said, there are a number of outliers in the top
20. Six of those nine outliers (Richie Frahm, Jason Hart, Mike
Sweetney, Mickael Pietrus, Earl Watson, and Carlos
Arroyo) have standard errors ranging from 4.3 to 6.3, so these players’ high
ratings could mostly reflect sampling variation – although Frahm’s
rating is so high that despite the high standard error and low number of
minutes, it probably is something more than sampling variation. Three players (Nenê,
Jeff Foster, and Eric Williams) seem to have genuinely quite good ratings that
cannot be explained away by sampling variation.
Foster replaced an All-Star in Brad Miller and his team did not miss a
beat, ending up with the best record in the League. Nenê played major
minutes for a team that improved dramatically in 2003-04, and Eric Williams
played on two teams (
However, even taking all of that into account, these ratings are quite noisy. Another approach is probably necessary for these rating to be that useful. Below I outline that approach which combines these pure adjusted plus/minus ratings with ratings derived from the relationship between game statistics and these pure adjusted plus/minus ratings.
(I also present offensive and defensive ratings that are based on the pure adjusted plus/minus rating plus an “efficiency” rating that measures how many points per possession are scored by both teams when a given player is one the floor. By combining these two measures, I create offensive and defensive ratings. However, given that I am using two imprecisely estimated ratings to arrive at these offensive ratings, I suspect these rating are measured with quite a bit of error.)
Table 1: Pure Adjusted Plus/Minus Ratings for the Top 20 Players in 2002-03 and 2003-04
Notes: This table is limited to the top 20 of the 420 players playing 250 minutes or more in 2002-03 and 2003-04 combined plus an aggregated observation for those playing less then 250 minutes. Observations from 2003-04 are weighted twice as heavily as those in 2002-03 and clutch time is given a higher weight and garbage time is given a lesser (or zero) weight. The Pure Adj. +/- Rating gives the coefficient estimates from regression (1) above normalized so that the average player is equal to zero and is measured in points per 100 possessions. The SE column gives the standard error for that rating. Offensive and Defensive Ratings are measured in points per 100 possessions and I also give the Rank out of the 420 players. Poss. Used give the percentage of possessions used by a player with field goal attempts, free throw attempts, assists, turnovers, and offensive rebounds with the average being one fifth or 20%. Offensive Efficiency gives the average points scored per 100 possessions used, while Total Minutes gives the minutes played in 2002-03 and 2003-04.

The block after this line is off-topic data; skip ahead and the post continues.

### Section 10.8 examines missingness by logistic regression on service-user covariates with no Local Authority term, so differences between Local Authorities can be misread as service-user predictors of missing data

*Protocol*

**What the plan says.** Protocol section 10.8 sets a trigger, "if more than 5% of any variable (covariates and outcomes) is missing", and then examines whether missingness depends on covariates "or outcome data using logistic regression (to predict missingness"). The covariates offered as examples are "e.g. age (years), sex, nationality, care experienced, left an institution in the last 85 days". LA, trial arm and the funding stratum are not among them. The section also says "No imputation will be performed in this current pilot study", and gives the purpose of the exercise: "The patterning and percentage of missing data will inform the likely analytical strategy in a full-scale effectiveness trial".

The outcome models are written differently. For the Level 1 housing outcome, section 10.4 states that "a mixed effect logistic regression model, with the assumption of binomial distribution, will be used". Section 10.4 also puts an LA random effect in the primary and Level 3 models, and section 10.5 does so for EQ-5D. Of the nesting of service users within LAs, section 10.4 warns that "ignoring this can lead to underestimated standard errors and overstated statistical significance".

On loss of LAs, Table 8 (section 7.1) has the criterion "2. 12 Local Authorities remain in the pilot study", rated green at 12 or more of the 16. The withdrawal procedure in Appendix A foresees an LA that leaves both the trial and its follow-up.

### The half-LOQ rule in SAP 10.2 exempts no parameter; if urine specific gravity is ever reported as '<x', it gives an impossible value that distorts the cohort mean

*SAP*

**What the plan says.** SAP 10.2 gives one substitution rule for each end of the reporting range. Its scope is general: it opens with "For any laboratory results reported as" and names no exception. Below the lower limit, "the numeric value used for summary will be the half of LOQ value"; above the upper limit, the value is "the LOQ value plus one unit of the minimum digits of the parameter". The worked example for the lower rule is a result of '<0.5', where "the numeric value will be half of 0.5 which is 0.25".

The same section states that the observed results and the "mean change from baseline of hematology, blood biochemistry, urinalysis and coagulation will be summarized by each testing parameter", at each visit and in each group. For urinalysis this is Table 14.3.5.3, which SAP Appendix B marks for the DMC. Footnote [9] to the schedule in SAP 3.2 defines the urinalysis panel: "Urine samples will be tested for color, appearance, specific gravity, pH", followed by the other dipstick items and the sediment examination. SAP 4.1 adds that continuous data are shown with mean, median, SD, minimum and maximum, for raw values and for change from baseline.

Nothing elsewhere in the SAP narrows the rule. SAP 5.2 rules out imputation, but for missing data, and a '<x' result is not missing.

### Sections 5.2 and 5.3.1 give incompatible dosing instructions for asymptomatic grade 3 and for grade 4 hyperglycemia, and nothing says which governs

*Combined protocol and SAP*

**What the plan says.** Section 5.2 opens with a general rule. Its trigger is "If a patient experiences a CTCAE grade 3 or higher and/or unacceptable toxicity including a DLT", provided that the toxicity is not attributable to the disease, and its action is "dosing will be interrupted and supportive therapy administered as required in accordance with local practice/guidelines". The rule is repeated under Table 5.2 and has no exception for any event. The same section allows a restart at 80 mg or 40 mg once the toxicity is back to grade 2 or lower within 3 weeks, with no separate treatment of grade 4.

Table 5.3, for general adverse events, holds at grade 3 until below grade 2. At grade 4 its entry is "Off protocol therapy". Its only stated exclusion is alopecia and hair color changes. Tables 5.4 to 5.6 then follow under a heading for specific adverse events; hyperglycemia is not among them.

One approach to dealing with the imprecision of the pure adjusted plus/minus ratings is to use game statistics (points, rebounds, assists, etc.) to measure the correlation between these game statistics and the pure adjusted plus/minus rating. This indirectly measures how these game statistics correlate with point differentials. Equation (2) shows how this can be done in a regression framework.
(2) Y = b0 + b1X1 + b2X2 + . . . + b13X14 + e, where
Y is the pure adjusted plus minus statistic (the bs from the first regression)
X1 through X14 are game statistics described below in Table 2
Table 2 presents the Ordinary Least Squares (OLS) estimates and standard errors from equation (2), along with sample means and standard deviations for each of the variables. The effects of most of the game statistics are as expected with points, rebounds, assists, steals, and blocks having a positive effect and field goal attempts, turnovers, and personal fouls having a negative effect.